Betz said this donation is going towards future advancements in technology and research at RTI.
Cheetham added, “We have a long history with Marshall University and we are very proud of that partnership. We want to continue to keep it strong and to keep it going.”
CSX Corporation, based in Jacksonville, Fla., is one of the nation’s leading transportation companies, providing rail, intermodal and rail-to-truck transload services. The company’s transportation network spans approximately 21,000 miles, with service to 23 eastern states and the District of Columbia, and connects to more than 70 ocean, river and lake ports.
RTI is a leader in multimodal transportation and economic development. It is recognized by the U.S. Department of Transportation for transportation excellence focused on applied technology, research, education, outreach and training.
From left, Lance West, Marshall University’s vice president for development; Frank Betz, executive director and CEO of the Rahall Appalachian Transportation Institute; Randy Cheetham, regional vice president with CSX; Gary White, MU’s interim president; MichaeSellards, chairman of the Marshall board of governors, and Dr. Ron Area, CEO of the Marshall Foundation Inc., pose with a check for $25,000 presented from CSX to RTI.
At right, 4th-district House candidate Nick Rahall waves after voting in Beckley with his then-wife, Helen McDaniel, on Nov. 2, 1976.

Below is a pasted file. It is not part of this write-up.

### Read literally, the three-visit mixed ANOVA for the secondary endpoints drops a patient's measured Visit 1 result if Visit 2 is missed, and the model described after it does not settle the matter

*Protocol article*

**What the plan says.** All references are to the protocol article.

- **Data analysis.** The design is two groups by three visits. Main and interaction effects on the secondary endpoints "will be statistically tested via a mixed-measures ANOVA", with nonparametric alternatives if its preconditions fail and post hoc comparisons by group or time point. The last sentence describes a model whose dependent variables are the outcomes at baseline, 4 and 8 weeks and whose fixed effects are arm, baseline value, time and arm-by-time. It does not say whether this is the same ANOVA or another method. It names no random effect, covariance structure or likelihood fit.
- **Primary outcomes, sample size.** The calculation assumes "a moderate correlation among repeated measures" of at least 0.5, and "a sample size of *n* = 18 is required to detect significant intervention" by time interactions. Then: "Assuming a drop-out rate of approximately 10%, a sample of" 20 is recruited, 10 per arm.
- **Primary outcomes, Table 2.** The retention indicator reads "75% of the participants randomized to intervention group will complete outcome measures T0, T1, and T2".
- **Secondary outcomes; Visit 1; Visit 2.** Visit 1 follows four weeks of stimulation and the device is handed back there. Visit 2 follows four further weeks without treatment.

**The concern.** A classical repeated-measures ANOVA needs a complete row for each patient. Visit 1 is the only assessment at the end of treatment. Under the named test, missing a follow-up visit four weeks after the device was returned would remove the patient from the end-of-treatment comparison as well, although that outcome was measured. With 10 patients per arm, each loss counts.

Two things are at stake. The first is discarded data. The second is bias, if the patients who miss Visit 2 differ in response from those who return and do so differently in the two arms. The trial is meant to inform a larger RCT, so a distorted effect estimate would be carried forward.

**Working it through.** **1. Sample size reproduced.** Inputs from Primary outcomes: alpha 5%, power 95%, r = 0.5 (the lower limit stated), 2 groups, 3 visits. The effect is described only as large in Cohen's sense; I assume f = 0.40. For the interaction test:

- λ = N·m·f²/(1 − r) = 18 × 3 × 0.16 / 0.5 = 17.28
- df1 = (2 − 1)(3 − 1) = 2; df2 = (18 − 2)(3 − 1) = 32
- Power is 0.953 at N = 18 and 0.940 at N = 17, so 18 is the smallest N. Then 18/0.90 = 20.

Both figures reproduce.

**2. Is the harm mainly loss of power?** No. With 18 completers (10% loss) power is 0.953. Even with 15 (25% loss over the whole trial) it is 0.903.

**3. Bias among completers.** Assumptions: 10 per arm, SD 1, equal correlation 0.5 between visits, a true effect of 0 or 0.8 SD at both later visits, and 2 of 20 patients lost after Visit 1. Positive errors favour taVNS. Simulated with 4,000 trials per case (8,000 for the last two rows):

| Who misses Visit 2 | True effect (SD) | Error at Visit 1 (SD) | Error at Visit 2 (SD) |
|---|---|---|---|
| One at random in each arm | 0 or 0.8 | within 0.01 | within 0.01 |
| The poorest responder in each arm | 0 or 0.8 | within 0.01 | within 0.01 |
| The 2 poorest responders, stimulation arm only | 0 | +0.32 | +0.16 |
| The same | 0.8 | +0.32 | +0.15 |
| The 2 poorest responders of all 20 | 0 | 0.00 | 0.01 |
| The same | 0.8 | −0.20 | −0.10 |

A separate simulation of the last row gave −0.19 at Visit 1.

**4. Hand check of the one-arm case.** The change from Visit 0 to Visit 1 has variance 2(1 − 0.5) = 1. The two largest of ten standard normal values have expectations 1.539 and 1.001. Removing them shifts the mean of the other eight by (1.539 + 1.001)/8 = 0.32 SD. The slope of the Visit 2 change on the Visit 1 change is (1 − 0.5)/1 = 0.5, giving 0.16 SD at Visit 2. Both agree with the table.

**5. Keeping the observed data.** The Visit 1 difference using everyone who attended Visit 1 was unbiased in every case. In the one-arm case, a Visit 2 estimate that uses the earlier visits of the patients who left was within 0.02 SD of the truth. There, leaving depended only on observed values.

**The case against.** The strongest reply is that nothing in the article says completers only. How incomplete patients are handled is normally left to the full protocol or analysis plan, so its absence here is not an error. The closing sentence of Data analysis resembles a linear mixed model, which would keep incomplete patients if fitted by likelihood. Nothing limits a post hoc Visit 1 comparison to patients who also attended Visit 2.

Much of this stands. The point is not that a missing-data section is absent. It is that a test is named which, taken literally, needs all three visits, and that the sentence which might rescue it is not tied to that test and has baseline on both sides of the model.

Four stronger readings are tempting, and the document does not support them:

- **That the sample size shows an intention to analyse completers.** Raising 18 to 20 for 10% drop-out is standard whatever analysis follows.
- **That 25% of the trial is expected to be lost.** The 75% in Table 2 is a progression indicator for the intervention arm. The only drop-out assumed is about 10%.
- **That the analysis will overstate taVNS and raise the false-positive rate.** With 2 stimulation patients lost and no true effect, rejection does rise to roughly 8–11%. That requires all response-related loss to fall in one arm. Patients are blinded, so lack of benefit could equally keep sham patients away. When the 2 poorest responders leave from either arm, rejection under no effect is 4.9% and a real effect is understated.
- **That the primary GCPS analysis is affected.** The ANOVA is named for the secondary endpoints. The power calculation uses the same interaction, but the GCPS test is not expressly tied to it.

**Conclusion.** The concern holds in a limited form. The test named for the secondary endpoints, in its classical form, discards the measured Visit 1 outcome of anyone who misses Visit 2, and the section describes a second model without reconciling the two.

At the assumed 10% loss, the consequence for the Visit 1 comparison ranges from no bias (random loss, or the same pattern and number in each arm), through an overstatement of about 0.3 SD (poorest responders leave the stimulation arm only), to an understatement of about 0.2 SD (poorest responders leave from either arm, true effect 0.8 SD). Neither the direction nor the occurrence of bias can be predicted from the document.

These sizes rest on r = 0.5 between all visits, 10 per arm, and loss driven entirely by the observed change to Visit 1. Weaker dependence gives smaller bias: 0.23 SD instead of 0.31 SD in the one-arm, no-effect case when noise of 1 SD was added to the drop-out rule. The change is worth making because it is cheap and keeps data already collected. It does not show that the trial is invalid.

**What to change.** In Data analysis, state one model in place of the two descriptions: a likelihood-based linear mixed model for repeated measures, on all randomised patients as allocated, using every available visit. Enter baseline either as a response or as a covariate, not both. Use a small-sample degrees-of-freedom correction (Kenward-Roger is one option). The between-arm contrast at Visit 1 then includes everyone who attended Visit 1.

After nearly four decades, Rep. Nick J. Rahall II, D-W.Va., will be on the outside of the U.S. Capitol looking in come Saturday.
On Nov. 4, Republican challenger Evan Jenkins won the election for the House seat Rahall had occupied since 1977, garnering 76,726 votes, or 55.29 percent, versus Rahall’s 62,044 votes, or 44.71 percent.
First elected to the House of Representatives in 1976, Rahall served 19 terms in the House. He is the top Democrat in the House Transportation and Infrastructure Committee and fought for federal highway funding, veterans’ benefits, gun rights and miners’ benefits and safety.
Rahall, 65, is a Beckley native and Woodrow Wilson High School graduate. Following his defeat in November, Larry Puccio, chairman of the Democratic Party of West Virginia, said in a statement that Rahall’s work in Congress made a lasting impact on West Virginia and his district.
“Nick Rahall has been such a tremendous leader to the state of West Virginia,” Puccio said. “From fighting for coal jobs and miner safety, to highway and infrastructure improvements and countless other contributions, he is a champion of the issues, projects and values so important to our state.”
Rahall was first elected to Congress in 1976 in an election that was anything but ordinary. Fourth district incumbent Democratic congressman Ken Hechler gave up his House seat to run against Jay Rockefeller in the 1976 gubernatorial election, but lost. Hechler then ran as a write-in candidate against Rahall and Republican challenger Steve Goodman to try to retain his seat.
The unlikely Democrat-versus-Democrat House primary led to widespread voter confusion and delays in vote-counting. Voters were not familiar with the write-in process, and many election officials were equally confused. Some precincts told voters they could not use stamps for Hechler’s name, while others allowed the use of stamps that had been distributed by Hechler’s campaign.
Once the results were canvassed, Rahall had defeated Hechler 45.6 percent to 36.6 percent. Goodman retained only 17.8 percent of the vote.
Rahall earned overwhelming support from West Virginia’s southern coalfields in the 4th congressional district. Rahall then ran for and won the 3rd congressional district seat in 1992, after West Virginia lost its 4th district due to population decline reflected in the 1990 census.